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Polar bears in Alaska losing fur, scientists say


A polar bear waits on the edge of the Hudson Bay near the city of Churchill, Manitoba, Canada, October 10, 2002


Guy Clavel

Polar bears in Alaska are losing their fur and US Geological Survey scientists are racing to figure out why.

In the past two weeks, nine of 33 bears checked by scientists in the southern Beaufort Sea region near Barrow were found to have alopecia — loss of fur — and skin lesions, Anchorage-based USGS chief biologist Tony DeGange said, the Associated Press reported.

Three of four bears inspected Thursday near Kaktovik also showed the symptoms, similar to those found in diseased seals and walruses.

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About 60 seals were found dead and another 75 diseased last summer, the Independent cited the USGS as saying. However, there have been no deaths among the polar bears yet.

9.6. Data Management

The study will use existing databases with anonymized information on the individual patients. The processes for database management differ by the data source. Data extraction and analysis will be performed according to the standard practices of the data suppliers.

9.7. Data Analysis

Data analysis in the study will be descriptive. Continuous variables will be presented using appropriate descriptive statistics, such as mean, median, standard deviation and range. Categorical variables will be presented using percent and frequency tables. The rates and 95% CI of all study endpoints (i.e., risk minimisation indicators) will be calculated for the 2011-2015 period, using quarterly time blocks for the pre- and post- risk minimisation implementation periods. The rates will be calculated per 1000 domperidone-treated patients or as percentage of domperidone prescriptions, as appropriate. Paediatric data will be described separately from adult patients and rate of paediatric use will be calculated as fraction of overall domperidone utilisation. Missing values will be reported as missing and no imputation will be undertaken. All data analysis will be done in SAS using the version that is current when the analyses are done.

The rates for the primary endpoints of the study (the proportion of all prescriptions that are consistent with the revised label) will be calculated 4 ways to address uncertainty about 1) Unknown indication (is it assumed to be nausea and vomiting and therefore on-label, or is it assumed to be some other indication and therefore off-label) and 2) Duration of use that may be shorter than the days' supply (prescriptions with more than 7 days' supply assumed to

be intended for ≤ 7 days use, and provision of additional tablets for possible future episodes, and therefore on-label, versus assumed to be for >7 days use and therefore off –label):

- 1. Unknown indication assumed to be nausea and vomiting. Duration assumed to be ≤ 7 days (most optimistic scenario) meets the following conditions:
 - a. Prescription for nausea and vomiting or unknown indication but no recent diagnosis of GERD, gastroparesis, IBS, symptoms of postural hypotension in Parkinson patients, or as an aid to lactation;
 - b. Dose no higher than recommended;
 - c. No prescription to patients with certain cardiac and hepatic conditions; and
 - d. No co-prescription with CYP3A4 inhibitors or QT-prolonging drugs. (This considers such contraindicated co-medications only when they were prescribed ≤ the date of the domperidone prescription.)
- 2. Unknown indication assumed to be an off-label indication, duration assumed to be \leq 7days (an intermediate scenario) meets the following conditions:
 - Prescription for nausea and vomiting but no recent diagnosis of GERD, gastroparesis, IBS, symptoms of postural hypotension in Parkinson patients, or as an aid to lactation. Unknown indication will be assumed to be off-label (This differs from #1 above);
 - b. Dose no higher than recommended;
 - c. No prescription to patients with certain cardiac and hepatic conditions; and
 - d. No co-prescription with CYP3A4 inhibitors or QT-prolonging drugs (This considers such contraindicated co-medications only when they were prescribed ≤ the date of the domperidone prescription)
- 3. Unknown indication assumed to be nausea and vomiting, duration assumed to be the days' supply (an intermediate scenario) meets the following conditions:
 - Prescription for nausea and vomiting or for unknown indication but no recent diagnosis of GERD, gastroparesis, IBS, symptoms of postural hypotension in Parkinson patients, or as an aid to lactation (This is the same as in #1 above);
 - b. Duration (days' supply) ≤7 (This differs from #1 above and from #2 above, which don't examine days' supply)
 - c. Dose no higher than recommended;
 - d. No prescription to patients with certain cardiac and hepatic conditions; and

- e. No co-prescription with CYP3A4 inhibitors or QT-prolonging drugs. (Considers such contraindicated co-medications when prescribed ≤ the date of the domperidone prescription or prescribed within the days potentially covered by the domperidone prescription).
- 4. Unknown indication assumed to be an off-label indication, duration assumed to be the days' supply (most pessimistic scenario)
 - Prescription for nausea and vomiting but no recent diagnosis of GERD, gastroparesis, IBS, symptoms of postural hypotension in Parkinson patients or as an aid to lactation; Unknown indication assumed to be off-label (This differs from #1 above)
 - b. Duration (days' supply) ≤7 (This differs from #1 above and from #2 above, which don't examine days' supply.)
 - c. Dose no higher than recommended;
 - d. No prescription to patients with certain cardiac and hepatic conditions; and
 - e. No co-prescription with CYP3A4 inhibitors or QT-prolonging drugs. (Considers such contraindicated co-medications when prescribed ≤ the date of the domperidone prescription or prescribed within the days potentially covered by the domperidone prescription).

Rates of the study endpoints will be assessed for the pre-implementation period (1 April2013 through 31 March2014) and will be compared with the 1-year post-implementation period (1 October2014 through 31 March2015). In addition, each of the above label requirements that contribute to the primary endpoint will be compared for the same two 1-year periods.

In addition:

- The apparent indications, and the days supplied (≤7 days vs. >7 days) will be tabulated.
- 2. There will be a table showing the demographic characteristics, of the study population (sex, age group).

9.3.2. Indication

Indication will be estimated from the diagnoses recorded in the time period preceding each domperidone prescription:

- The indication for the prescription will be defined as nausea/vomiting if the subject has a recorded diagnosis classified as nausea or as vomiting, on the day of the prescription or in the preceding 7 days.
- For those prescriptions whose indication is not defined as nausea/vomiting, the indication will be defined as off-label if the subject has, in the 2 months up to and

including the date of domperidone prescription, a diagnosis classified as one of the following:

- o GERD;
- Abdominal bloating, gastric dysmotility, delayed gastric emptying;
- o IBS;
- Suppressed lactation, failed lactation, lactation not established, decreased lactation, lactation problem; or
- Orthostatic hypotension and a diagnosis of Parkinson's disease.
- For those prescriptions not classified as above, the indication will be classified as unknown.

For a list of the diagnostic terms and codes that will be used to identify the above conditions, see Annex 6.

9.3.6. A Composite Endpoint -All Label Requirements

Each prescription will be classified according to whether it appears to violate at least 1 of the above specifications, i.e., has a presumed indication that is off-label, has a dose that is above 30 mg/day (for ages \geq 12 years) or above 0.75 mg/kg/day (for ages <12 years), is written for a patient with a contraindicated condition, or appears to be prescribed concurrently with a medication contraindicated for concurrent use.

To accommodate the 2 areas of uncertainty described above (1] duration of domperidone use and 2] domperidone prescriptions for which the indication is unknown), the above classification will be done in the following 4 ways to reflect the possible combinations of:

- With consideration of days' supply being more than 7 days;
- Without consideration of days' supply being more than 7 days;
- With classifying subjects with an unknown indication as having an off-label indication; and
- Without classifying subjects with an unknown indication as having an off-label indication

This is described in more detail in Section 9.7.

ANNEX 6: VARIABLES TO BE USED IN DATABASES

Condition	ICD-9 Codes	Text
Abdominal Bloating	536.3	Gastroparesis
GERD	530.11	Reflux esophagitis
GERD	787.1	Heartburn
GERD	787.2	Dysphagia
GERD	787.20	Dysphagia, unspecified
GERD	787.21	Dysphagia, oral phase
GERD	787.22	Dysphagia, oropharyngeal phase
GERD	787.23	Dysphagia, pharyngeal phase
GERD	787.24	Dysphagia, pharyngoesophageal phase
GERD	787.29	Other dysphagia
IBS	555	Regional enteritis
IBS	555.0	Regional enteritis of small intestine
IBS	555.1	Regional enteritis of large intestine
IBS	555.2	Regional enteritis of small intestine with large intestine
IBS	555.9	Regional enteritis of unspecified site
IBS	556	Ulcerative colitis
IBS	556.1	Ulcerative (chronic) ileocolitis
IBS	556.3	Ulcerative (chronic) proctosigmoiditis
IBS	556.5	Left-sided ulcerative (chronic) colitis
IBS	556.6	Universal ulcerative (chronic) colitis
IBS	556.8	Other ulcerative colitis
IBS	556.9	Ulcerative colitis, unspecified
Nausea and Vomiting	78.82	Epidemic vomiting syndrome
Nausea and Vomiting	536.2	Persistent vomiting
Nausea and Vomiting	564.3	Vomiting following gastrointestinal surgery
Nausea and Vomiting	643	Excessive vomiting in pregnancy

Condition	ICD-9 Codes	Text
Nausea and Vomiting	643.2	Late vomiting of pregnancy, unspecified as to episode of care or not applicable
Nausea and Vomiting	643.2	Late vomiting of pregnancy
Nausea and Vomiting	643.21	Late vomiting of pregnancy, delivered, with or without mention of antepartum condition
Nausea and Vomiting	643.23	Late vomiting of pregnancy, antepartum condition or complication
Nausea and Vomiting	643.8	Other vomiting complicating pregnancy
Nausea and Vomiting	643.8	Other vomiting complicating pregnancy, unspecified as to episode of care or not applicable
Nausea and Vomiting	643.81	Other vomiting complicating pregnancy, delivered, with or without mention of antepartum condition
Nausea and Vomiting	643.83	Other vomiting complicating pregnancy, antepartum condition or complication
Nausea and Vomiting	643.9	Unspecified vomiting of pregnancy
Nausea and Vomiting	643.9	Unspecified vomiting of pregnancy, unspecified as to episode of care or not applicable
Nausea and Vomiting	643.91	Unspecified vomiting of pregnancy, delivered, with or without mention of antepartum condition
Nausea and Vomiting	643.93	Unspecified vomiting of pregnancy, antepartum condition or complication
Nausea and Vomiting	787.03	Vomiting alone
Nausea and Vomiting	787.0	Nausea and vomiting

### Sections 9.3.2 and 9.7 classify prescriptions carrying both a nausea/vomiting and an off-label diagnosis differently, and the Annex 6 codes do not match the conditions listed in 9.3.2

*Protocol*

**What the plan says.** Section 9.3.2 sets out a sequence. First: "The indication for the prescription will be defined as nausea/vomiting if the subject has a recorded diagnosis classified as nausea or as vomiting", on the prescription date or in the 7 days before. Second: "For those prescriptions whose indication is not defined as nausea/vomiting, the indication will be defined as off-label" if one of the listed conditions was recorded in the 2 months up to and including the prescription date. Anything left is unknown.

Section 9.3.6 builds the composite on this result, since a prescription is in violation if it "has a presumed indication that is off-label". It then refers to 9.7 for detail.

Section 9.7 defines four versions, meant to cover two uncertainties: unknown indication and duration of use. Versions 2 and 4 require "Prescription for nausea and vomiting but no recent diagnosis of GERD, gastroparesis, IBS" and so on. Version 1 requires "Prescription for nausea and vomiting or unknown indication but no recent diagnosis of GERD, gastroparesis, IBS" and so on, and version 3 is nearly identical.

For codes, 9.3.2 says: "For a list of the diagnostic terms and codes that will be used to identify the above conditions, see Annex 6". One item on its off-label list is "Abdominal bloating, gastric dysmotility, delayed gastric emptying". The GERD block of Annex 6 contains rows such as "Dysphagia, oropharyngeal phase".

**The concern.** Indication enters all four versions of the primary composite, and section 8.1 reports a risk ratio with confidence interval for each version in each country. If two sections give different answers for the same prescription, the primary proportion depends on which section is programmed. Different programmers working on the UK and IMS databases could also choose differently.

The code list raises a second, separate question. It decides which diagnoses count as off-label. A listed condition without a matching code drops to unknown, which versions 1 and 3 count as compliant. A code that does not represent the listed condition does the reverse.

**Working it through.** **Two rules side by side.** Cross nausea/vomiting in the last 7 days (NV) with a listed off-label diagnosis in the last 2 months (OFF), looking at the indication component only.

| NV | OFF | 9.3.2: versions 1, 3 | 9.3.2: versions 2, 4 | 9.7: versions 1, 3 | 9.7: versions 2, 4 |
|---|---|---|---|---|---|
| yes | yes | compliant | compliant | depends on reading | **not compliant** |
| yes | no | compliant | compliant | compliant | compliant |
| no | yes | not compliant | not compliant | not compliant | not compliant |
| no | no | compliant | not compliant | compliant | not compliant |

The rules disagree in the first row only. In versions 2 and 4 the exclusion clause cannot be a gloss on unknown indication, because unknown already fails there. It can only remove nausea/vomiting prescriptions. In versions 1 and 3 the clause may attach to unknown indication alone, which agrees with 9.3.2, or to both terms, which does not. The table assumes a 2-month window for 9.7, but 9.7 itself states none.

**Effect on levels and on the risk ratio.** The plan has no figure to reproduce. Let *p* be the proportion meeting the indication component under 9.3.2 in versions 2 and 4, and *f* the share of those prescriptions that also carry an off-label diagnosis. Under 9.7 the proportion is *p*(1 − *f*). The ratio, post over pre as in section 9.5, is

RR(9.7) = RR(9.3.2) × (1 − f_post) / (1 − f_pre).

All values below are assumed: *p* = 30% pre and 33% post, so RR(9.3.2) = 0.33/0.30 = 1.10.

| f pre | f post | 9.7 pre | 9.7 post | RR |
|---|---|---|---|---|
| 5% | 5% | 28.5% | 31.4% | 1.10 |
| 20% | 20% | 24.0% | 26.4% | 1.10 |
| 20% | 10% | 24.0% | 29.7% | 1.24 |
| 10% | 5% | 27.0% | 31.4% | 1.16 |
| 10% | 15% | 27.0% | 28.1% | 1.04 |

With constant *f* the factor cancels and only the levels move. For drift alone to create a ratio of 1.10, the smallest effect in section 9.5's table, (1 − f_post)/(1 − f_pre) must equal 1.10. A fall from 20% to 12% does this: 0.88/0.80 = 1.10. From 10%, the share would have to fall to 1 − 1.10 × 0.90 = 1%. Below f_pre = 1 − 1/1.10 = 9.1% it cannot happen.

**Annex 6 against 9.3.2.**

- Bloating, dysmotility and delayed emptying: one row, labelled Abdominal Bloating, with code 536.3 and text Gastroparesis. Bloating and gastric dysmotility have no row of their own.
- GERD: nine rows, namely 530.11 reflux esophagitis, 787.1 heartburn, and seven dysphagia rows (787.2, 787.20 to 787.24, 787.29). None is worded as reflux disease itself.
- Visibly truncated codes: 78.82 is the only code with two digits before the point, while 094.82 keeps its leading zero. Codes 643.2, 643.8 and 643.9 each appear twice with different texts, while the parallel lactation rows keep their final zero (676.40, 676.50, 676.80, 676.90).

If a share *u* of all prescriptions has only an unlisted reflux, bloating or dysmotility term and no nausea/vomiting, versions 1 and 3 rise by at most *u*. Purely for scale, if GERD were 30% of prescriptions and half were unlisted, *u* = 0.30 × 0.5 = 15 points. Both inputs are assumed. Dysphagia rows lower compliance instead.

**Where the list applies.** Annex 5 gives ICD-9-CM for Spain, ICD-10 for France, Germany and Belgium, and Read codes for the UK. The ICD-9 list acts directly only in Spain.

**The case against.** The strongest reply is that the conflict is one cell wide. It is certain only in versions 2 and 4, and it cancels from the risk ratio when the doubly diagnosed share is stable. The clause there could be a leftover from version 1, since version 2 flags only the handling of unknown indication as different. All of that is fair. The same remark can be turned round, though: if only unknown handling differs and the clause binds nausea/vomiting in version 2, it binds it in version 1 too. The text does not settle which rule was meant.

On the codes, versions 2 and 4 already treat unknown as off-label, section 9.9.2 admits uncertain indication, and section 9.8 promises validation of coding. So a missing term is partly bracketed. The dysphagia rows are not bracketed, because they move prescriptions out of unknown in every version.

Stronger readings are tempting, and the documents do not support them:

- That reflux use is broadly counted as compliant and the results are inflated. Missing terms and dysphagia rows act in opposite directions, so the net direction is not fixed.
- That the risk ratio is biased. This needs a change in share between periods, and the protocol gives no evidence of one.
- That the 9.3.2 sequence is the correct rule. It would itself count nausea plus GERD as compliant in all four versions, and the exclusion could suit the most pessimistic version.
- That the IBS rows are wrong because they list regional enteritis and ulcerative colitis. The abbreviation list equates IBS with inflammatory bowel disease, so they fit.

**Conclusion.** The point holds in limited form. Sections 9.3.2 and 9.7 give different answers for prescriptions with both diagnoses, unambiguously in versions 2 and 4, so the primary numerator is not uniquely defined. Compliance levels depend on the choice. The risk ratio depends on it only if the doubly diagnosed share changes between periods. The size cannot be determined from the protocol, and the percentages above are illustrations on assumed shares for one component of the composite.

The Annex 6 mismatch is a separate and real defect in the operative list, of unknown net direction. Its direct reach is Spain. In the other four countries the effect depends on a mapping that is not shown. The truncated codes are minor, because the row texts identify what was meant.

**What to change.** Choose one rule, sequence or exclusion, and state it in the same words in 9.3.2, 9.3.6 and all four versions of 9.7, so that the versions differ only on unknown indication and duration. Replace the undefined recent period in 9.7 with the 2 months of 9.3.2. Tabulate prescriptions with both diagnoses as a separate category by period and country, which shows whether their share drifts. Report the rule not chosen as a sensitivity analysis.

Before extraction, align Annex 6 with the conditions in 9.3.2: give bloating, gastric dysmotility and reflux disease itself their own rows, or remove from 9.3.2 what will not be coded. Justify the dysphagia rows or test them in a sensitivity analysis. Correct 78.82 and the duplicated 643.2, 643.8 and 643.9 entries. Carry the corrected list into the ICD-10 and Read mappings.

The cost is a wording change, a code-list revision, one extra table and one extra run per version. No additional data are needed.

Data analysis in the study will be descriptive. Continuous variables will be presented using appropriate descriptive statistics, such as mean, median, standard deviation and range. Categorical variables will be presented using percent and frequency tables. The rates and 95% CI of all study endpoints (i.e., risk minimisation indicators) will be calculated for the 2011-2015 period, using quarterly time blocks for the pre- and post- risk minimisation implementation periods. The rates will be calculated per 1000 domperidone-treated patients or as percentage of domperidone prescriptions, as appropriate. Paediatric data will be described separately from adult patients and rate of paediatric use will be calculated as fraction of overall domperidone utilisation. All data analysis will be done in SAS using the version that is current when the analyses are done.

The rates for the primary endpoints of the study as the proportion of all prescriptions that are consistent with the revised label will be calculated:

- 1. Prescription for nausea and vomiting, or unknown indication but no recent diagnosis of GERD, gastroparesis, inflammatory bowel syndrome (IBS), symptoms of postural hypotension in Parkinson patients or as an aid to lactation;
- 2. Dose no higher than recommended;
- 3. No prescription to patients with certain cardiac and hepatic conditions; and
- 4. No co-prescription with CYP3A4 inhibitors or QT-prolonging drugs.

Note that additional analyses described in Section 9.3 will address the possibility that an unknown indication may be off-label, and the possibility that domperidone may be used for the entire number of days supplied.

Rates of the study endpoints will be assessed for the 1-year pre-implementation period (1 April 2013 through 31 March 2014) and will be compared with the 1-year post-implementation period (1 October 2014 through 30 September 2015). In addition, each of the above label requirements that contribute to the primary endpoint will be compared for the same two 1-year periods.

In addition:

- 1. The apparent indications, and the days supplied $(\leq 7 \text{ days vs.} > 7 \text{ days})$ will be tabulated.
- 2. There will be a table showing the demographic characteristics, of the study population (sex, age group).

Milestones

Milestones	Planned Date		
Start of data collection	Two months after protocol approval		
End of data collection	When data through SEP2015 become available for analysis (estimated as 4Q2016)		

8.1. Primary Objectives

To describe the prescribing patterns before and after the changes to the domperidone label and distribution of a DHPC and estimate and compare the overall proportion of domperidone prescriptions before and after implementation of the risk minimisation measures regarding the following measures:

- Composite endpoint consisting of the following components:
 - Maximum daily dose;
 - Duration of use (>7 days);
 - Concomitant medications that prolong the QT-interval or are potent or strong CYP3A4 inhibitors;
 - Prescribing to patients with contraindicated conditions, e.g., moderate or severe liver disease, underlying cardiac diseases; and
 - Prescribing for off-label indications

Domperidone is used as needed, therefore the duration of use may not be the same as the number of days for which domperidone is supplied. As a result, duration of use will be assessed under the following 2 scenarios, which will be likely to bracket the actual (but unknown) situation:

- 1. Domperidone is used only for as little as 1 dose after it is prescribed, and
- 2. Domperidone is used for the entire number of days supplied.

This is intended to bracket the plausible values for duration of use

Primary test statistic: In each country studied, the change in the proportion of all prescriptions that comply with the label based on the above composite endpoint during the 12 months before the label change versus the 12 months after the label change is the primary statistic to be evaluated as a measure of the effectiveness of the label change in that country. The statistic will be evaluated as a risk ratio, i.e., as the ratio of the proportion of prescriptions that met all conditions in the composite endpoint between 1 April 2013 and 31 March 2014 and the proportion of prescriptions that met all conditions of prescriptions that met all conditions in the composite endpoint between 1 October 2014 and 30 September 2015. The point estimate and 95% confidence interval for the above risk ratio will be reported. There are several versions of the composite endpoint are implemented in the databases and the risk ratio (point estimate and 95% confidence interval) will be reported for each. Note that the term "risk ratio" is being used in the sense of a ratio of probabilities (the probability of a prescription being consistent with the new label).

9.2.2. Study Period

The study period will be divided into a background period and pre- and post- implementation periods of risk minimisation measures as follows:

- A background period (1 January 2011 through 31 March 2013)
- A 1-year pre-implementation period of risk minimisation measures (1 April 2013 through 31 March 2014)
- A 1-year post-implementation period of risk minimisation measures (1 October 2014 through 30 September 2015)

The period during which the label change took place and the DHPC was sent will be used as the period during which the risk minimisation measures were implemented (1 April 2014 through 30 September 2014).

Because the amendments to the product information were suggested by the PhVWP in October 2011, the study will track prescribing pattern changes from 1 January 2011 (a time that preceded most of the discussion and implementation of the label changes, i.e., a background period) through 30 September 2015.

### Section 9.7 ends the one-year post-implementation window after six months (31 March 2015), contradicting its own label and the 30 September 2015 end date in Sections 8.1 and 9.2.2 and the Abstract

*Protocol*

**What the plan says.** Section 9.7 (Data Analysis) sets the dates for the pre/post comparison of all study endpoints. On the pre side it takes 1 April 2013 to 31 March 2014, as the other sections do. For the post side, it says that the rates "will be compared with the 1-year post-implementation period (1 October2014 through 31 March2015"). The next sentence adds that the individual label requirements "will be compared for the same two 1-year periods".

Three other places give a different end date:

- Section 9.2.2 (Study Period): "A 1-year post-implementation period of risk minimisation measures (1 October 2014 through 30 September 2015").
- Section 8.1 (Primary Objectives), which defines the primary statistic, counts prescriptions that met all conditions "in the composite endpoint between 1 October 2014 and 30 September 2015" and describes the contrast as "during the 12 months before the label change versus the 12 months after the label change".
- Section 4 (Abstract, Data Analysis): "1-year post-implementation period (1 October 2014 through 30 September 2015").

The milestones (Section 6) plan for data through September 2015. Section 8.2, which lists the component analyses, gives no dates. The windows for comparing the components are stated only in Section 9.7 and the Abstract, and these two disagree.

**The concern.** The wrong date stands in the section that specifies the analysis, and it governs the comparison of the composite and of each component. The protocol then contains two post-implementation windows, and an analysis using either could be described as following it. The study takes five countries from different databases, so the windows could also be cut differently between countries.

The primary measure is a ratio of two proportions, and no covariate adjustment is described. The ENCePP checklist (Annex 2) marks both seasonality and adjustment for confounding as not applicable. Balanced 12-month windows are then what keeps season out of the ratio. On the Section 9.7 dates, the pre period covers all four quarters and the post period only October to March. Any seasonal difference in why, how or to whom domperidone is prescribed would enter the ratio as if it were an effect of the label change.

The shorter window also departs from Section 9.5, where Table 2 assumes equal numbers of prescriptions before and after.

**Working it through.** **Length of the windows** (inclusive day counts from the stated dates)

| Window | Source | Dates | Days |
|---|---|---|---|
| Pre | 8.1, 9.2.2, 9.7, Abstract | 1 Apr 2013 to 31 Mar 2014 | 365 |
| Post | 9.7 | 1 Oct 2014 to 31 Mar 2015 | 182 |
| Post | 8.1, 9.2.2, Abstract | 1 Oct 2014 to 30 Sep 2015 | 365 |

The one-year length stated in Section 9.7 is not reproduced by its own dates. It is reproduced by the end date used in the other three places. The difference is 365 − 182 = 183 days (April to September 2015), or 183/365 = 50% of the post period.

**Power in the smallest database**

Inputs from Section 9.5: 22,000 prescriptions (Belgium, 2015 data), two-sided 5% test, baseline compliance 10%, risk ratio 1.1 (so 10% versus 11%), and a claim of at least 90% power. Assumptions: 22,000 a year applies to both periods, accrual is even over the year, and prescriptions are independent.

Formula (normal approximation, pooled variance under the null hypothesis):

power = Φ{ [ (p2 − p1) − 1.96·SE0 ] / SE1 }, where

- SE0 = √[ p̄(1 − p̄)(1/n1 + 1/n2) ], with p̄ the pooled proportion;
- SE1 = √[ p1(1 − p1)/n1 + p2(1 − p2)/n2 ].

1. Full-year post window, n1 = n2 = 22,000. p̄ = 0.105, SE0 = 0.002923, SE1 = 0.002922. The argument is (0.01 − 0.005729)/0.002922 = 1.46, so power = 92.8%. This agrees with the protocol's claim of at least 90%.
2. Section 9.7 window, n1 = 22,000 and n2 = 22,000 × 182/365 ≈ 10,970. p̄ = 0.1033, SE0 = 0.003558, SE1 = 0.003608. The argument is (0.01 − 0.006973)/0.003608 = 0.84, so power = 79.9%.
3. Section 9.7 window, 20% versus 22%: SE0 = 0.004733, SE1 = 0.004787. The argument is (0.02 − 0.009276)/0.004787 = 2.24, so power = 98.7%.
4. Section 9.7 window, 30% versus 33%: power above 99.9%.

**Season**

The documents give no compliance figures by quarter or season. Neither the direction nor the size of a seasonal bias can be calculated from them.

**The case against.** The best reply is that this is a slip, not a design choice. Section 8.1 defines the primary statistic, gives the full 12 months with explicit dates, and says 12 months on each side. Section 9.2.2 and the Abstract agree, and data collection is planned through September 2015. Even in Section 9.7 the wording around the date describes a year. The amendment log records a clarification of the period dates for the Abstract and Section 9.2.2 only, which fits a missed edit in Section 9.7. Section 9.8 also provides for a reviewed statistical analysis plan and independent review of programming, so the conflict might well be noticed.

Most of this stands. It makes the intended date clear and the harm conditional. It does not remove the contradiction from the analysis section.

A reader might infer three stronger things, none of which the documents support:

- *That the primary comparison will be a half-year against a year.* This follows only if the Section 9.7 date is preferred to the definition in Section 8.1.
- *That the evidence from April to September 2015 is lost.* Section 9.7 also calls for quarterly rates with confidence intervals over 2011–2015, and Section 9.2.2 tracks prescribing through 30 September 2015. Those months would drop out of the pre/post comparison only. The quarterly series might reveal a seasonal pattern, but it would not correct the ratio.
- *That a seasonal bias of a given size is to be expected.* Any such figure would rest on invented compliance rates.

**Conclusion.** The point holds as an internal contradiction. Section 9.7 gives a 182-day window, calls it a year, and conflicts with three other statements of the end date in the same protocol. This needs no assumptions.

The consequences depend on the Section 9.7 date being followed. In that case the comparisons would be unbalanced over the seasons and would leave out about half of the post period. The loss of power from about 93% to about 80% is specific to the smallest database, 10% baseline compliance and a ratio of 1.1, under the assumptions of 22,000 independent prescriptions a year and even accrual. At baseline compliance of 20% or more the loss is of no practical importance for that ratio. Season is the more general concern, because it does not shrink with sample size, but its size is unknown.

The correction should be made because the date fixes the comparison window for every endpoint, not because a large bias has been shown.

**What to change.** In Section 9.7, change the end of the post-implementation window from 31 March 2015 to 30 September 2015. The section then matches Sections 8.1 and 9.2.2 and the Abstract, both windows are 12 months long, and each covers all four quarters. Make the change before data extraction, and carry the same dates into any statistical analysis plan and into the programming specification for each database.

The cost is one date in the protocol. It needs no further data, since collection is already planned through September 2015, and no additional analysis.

Unlike the sickened seals and walruses, the affected polar bears seem otherwise healthy, DeGange said.

DeGange said the USGS was coordinating with agencies studying the other animals to investigate whether there was a link.

"There's a lot we don't know yet, whether we're dealing with something that's different or something that's the same," he said.

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"Our data set suggests that this is unusual but not unprecedented," DeGange said. Ten of 48 bears checked by the team in 1998-99 had a similar condition, he said.

Scientists have been collecting blood and tissue samples from the afflicted bears, the Anchorage Daily News reported.

The paper reported that USGS had been sending polar bear research teams to the area since 1984, usually winding up operations in May, when the sea ice becomes too treacherous for safe travel.

This year they saw their first bear with hair loss on March 21.